I’m on my third RSS Service within the last twelve months. And in contrast to most other people, I’m not even counting Google Reader.

I retired my Fever server last summer, mostly because eventually I found it too slow and cumbersome to comfortably use it. Sure, it is a cool idea to host your own RSS server, but still1.

At the time, Feed Wrangler seemed to bye most obvious candidate for switching to. After all, it was less expensive than running my own server and third-party app support was available.

And man, the third-party turned out a blessing because Feed Wrangler’s website and the first-party apps are anything else than pretty and I would only use them for administrative tasks.

In principle, Feed Wrangler works as advertised. However, I grew out of it eventually, partially because of the ponderous web-site, and partly because I was looking for a more elegant overall solution.

Enter Feedbin. I have had a look at Feedbin before, but at the time the difference between Feed Wrangler and Feedbin, in terms of elegance, was arguably diminishable.

And it probably wasn’t just me, Macdrifter also had the impression that Feedbin’s early days weren’t much smoother.

In stark contrast to Feed Wrangler, however, Feedbin has come a long way since I switched away from Fever to Feed Wrangler, it has undergone massive improvements that (in my personal impression) completely invalidate any of Gabe’s complaints.

The import of my feeds, for example, went perfect. All feeds made it to Feedbin in perfect shape, no complaints there.

Another thing on Gabe’s list was bad performance. In contrast to that, today’s performance of Feedbin is absolutely top-notch. I am reading feeds in the browser2 enough to qualify for making this statement.

Here’s a list of things that I found (after a period of reading my feeds with Feedbin for about six weeks3) remarkable about Feedbin:

Search in Feedbin is exactly as fast and accurate as you would wish it to be. It is hard to quantify this aspect, but on the other hand, instant results speak for themselves.


Subscriptions can be created using one of the usual bookmark lets or else by e-mail. Yes, e-mail the address of a feed to your specific Feedbin subscription address and there you go.


The experience in the browser is nuts compared to what both Fever and Feed Wrangler deliver. In fact, reading feeds in the browser is so good that I haven’t touched Readkit4 for a while now and I’m totally able to put my finger on what makes the difference:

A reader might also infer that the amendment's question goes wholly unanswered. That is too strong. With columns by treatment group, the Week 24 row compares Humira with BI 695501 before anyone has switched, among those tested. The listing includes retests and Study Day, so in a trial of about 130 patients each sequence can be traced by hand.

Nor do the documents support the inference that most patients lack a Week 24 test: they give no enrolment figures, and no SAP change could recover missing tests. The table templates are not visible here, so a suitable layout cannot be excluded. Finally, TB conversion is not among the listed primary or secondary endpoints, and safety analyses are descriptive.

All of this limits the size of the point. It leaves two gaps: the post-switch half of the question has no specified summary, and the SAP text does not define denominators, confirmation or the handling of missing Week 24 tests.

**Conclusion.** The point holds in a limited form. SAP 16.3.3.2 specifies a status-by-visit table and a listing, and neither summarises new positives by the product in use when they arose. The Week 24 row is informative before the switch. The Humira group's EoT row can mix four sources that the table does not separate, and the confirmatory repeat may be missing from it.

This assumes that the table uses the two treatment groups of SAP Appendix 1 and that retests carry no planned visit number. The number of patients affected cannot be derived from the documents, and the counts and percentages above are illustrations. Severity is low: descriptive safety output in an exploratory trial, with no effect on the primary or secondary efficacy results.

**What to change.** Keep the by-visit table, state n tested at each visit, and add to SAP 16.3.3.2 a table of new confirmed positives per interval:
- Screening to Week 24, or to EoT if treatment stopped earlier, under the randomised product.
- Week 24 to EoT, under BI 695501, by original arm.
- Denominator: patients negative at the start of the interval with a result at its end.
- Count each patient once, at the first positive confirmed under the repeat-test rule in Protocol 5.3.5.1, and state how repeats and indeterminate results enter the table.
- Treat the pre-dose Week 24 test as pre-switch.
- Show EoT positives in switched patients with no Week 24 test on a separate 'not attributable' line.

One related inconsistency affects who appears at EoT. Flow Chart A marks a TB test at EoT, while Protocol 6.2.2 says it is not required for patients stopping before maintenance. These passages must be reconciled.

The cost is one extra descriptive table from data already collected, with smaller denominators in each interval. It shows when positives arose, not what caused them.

• Footnotes, Bigfoot style. Yes, that’s right. Footnotes are generally rendered as graphical click targets that produce little pop-ups containing the footnote’s text when clicked.
  • Syntax coloring for many programming languages. Who doesn’t read blogs that feature code snippets? Hm?
  • All your browser extensions available. This makes following links a breeze. No need to switch apps or deal with inferior in-app browsers.
  • Customizable experience. Themes for night and day, fonts, resizable columns. You name it.
  • Keyboard navigation. Granted, you can also get this from dedicated reading apps. But having a full-featured keyboard navigation directly in the browser is nothing to turn up one’s nose at.


You’re either into structuring your sea of feeds or you just ignore this or similar features in other services. Feedbin’s tags work well for me and I’ll leave it at that.

One less compelling aspect is that Readability is the only available mobilizer for Feedbin. It would be nice to have more options for this purpose.

However, this does not destroy the overall impression that Feedbin will make it as my preferred choice for reading feeds for the foreseeable future.

  1. It did not help that the perspectives for significant further development of Fever weren’t so great, according to Fever’s own developer, Shaun Inman.

  2. More on that later.

  3. And counting …

  4. Mind you, Readkit is a blessing for other services that do not deliver such a superior experience in the browser.